The horrible shootings that just took place in Orlando, Florida this morning will generate a lot of reactions from those far better known than I, some of which may be consequential but most will be no more than as expected and will be filed only to be forgotten. Fortunately or unfortunately, however, it will have a major impact on how politics evolves this year and beyond in this country.
The first problem that the shootings expose is, I think, the inherent logical underpinnings of the multiculturalist faith. Religious fundamentalism of various Abrahamic faiths, rightly or wrongly, deems sinful many activities that have increasingly been accepted as part of normalcy by the nonreligious in todays’ world: homosexuality is chief among them. “Devout” believers, those who wear their faith on their sleeves, are inherently incompatible with tolerance towards diversity in many cases. This is potentially a more serious problem with regards Islam than with Christianity or Judaism. Like it or not, Islam as practiced today is a more traditionalist: the proportion of those given to more fundamentalist thinking are far more numerous. There are, furthermore, many organizations, particularly in the Persian Gulf and funded and/or supported by governments that are nominally friends of United States, like Saudi Arabia or Qatar, that promote such brand of Islam. As many Muslims are relatively recent immigrants without long roots in this country, or, in some cases (as may have been the case with the San Bernardino shooter), those who have come to reject the aspects of modern American life that they may have considered sinful,the unwillingness of at at least many among the Muslim community to embrace multiculturalism as practiced in United States has to be recognized as an important part of reality that cannot be airbrushed away.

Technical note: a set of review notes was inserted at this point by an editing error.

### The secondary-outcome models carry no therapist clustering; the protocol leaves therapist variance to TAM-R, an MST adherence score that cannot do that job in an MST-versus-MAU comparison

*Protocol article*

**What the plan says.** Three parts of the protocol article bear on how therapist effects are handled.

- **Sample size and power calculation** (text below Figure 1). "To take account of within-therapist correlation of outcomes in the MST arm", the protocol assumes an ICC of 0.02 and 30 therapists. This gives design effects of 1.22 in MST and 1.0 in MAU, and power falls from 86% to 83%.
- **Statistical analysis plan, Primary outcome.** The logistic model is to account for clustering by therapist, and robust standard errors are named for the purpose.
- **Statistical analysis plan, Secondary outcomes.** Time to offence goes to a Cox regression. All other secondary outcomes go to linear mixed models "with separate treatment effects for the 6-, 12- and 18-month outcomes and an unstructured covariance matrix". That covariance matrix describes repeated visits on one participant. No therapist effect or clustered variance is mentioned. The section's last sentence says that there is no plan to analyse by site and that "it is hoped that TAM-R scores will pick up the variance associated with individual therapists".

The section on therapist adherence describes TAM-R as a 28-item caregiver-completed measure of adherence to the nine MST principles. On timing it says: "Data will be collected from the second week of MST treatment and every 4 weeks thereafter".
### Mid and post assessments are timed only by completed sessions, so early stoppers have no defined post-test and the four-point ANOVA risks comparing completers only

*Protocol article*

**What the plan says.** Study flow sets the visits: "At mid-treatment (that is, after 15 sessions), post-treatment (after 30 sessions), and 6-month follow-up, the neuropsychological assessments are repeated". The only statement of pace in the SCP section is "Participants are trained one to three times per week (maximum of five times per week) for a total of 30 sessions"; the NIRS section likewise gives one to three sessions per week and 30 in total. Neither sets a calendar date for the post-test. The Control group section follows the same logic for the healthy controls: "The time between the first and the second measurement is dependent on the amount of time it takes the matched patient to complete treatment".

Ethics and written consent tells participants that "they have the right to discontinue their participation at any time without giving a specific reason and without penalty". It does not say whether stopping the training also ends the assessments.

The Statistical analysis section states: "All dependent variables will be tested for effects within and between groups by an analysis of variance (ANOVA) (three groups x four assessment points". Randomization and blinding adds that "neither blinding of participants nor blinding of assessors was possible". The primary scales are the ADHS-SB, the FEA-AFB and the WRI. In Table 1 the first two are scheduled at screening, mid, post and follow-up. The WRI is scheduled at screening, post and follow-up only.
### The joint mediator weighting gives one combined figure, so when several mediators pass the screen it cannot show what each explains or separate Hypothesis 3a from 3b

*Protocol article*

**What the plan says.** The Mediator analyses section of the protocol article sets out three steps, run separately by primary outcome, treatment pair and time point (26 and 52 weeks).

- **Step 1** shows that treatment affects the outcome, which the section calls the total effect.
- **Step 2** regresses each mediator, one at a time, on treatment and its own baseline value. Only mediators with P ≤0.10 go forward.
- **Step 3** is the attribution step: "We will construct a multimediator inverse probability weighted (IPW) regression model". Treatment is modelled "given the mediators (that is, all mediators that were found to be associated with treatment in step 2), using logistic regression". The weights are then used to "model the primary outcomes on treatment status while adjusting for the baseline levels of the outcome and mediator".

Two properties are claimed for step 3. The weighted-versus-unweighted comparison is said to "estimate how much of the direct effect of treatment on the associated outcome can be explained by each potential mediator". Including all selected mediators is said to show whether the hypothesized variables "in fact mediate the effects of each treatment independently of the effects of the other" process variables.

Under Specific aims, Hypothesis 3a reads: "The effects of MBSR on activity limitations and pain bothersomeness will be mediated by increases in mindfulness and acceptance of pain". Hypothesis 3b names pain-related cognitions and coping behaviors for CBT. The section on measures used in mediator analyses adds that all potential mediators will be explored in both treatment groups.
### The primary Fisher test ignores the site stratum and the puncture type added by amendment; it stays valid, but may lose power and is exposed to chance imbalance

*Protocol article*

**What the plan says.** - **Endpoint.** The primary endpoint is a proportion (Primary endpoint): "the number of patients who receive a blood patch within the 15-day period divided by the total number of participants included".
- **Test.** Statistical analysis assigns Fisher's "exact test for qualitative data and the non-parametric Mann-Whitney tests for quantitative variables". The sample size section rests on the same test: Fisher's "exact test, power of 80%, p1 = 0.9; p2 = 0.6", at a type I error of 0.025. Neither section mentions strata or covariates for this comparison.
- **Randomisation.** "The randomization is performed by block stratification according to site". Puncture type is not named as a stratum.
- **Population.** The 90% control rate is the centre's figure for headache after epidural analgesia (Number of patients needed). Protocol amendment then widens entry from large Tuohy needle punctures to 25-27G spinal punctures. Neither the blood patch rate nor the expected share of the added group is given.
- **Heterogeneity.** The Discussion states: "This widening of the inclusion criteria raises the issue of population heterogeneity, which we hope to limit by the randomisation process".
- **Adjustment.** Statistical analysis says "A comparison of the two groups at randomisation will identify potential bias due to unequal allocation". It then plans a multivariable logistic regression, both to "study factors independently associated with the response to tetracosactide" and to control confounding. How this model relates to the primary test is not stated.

While the politicians and other public figures may not be willing to say such things openly, their LGBT constituents will not be so reticent, if not in public statements, certainly in action. The threat to their physical well-being is quite real, even if, most likely, the extent of its magnitude will be much exaggerated in the way it will be perceived. If it isn’t already, one has to imagine that quite considerable blanket fear and dislike towards Muslims exist among the LGBT.
There will be protestations by many “liberal” Muslims that the fundamentalists are distorting the message of Islam and by non-Muslims how such perspectives need to be reinforced. I wonder if these people even think about what they are saying from a neutral perspective. Attempts at creating a tolerated “puppet church” that acts as a tool of the state to control a restive population is an old trick in human history. When Ottomans conquered the Balkans, they tried to keep the Christian populations in check by forcibly taking control of the Patriarchate of Constantinople. The government of the People’s Republic of China created their own “Catholic” church under the control of the communist party. The governments of Shah’s Iran and Kemalist Turkey sought to defang the mosque by placing the religion under the heavy thumb of the secularist government. None of these attempts worked especially well: the religious leaders who were too compliant with the demands of the government who was, after all, the known enemy of the faith, were shunned. There were constant attempts to covertly but defiantly sidestep the attempts at control because that was the only way that the would-be-leaders could rise in influence. In some cases, such as in Greece and Iran (and perhaps in Turkey too, one might say, even if not through openly violent means), the religious leaders became the center of the resistance to the secularist authorities in spite of their best efforts to contain them and eventually overthrew the latter.